“It makes a difference,” Farley-Bouvier said. “I actually call the Senate district a monster because it’s that big, and the variety of needs is that different.”

The 1st Congressional District is similarly large relative to the eight other congressional districts in Massachusetts. Represented by U.S. Rep. Richard Neal, D-Springfield, the district includes 87 of the 352 cities and towns in Massachusetts. Congressional districts are growing from an average of 728,849 to 781,497 residents, and Neal’s district will need to gain 45,000 in population, a Neal spokesperson said.

Neal said his priorities for redistricting include keeping all of Berkshire County in the district and maintaining two Western Massachusetts seats in Congress. Neal, who formerly represented the 2nd Congressional District, has represented communities in Norfolk County and previously represented most of Worcester County during his career.

Those who testified Monday offered some differing perspectives over whether the 1st Congressional District should expand further eastward from its current northeastern border, into Franklin and Hampshire counties, or at its southeastern border, into Hampden and Worcester counties.

Some residents attested to commonalities that they believe Berkshire County shares with Franklin and Hampshire Counties. Rose, the Dalton woman, described herself as politically active and said she has worked on issues across county lines with Franklin and Hampshire Counties. She said those areas bear similarities with Berkshire County more so than parts of Worcester County.

David Greenberg, a resident of Colrain in Franklin County, said that although geography makes cross-county travel difficult, Berkshire, Franklin and Hampshire Counties share a mostly rural nature: They have the three lowest population densities in Massachusetts.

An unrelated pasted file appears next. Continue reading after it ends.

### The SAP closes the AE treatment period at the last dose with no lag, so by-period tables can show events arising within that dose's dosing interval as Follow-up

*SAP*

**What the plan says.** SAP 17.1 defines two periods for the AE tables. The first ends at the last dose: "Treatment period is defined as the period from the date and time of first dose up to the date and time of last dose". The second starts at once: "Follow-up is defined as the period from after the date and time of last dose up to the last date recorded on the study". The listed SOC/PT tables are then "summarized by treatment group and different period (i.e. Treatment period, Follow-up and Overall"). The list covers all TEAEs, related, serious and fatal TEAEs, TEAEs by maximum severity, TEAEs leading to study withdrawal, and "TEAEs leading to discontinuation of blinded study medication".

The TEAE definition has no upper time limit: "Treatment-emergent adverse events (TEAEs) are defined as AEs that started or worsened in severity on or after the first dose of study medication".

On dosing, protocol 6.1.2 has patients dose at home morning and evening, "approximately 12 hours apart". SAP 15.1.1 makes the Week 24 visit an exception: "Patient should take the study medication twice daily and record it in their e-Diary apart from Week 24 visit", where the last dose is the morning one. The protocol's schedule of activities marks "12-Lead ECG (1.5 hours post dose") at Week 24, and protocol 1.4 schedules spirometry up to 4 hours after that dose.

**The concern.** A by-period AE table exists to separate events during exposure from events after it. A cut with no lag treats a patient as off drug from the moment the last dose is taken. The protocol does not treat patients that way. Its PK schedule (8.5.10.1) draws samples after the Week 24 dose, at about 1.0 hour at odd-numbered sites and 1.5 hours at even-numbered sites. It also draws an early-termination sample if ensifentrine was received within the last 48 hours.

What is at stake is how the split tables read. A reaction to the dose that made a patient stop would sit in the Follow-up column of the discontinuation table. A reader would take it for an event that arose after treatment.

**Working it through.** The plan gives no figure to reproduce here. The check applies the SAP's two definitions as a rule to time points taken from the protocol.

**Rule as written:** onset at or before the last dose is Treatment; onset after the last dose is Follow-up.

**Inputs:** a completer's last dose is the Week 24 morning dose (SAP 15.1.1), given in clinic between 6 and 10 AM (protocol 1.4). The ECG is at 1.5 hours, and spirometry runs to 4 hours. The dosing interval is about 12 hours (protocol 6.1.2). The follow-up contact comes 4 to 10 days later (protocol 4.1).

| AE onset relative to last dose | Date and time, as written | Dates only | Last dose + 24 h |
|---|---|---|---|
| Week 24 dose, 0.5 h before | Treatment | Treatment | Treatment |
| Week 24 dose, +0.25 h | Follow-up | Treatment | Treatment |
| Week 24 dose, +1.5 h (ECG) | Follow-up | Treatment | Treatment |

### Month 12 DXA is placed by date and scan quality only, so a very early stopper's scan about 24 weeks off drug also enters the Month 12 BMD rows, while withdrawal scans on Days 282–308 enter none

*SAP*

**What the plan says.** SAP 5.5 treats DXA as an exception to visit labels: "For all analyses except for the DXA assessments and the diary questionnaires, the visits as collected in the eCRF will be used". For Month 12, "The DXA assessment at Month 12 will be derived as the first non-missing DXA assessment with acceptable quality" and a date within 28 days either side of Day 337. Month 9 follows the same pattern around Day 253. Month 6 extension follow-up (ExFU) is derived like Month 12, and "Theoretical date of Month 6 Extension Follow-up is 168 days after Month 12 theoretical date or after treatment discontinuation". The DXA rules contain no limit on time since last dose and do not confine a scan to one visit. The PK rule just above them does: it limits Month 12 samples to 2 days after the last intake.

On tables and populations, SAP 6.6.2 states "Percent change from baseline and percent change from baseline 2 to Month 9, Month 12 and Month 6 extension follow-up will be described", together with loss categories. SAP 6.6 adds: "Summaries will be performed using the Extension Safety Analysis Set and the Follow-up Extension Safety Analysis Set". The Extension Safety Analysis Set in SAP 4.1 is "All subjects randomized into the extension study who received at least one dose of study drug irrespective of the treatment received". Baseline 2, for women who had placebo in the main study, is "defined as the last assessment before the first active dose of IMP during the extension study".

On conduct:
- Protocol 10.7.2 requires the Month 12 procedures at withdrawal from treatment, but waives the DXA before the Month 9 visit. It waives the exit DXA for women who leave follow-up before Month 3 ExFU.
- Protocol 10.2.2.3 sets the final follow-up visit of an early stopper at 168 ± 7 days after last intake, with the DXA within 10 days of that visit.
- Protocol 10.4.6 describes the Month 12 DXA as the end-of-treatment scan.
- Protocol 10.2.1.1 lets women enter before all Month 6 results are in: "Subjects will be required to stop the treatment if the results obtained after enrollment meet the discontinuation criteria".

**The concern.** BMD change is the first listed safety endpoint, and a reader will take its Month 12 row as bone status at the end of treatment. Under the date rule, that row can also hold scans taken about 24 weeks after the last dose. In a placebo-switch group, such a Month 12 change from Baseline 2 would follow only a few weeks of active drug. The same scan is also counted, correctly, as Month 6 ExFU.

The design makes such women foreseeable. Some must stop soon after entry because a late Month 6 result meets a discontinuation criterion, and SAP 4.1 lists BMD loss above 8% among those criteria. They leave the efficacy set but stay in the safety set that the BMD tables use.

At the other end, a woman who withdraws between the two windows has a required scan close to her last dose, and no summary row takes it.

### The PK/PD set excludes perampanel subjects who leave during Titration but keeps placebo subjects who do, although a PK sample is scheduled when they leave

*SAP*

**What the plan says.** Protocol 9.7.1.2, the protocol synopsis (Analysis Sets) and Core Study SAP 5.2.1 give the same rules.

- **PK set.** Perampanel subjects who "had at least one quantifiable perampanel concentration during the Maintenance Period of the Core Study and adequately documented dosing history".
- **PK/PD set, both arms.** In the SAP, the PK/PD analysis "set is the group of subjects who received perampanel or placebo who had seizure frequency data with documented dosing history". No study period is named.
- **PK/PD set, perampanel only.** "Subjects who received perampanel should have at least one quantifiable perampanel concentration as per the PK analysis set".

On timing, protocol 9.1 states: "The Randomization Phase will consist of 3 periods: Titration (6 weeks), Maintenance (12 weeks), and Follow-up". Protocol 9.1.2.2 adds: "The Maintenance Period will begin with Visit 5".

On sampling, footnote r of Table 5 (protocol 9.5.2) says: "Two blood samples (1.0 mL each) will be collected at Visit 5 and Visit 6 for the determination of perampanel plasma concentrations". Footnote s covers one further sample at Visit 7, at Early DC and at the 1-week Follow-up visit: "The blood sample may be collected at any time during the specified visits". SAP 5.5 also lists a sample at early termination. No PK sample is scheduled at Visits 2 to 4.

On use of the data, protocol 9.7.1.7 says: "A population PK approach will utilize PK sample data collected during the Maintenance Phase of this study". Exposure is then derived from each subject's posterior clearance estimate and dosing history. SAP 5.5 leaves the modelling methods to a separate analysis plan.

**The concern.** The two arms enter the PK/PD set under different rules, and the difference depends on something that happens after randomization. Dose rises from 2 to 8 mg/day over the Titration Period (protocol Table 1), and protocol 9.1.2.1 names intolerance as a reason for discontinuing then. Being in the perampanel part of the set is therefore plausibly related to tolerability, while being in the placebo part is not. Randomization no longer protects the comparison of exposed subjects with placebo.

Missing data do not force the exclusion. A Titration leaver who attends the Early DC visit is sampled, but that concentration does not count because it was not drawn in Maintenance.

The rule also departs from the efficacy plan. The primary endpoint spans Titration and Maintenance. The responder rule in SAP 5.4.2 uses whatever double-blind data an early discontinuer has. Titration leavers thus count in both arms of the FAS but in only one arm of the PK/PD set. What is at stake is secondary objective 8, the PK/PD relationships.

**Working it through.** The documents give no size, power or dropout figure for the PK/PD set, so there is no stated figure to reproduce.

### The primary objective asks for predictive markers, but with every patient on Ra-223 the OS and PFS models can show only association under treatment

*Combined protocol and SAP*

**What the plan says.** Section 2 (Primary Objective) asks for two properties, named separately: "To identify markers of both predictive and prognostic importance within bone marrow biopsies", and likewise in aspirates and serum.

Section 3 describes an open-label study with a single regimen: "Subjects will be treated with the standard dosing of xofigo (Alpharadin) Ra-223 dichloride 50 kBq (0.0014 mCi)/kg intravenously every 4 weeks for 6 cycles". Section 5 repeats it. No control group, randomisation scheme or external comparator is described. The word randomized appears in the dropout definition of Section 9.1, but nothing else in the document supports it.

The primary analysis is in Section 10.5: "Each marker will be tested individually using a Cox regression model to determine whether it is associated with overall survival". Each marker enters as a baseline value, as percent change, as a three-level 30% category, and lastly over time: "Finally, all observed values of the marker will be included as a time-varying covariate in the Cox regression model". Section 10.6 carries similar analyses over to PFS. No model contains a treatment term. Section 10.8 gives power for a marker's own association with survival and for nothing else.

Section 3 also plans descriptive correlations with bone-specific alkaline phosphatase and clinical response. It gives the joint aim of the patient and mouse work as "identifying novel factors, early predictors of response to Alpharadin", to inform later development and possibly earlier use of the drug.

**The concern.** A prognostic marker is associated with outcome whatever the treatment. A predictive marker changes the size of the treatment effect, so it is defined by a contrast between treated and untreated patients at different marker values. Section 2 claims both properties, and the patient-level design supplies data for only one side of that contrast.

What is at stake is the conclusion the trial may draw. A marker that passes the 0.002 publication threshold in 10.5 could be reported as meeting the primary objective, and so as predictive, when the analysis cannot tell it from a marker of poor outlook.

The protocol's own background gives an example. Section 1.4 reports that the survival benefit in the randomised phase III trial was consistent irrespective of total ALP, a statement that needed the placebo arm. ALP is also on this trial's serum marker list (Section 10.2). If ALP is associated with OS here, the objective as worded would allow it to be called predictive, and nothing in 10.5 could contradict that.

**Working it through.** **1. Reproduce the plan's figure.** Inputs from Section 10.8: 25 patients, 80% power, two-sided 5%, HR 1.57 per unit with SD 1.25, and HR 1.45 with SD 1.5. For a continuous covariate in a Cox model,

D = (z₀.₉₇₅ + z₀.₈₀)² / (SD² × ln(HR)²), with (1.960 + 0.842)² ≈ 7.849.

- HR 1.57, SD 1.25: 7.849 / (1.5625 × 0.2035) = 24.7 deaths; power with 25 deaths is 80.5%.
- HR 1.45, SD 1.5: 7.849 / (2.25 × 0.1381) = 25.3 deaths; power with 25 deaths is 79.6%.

“This means that we have several challenges in common,” Greenberg said. “They include funding our very large regional school districts, delivering public transportation services for our residents and providing broadband coverage to our communities.”

Greenberg co-founded WiredWest, a cooperative that has worked to help communities without broadband to build their own municipal networks. WiredWest, he said, provides an example of Berkshire, Franklin and Hampshire County residents coming together over an area of mutual concern after for-profit broadband providers, citing low population density, had deemed their towns unprofitable.

A Hampden County resident, however, said that adding more Franklin and Hampshire communities to the 1st Congressional District would eat into the 2nd Congressional District, represented by U.S. Rep. Jim McGovern, D-Worcester. Doing so, Jack Perenick said, would push the 2nd Congressional District into Middlesex County, possibly diluting its Western Massachusetts influence.

The Joint Committee on Redistricting will work on drawing new district maps in August, and the final data is expected in September, said state Sen. William Brownsberger, D-Belmont, who chairs the committee and presided over Monday’s hearing. Members of the public can continue to provide input to the committee through

Danny Jin, a Report for America corps member, is The Eagle’s Statehouse news reporter. He can be reached at, @djinreports on Twitter and 413-496-6221.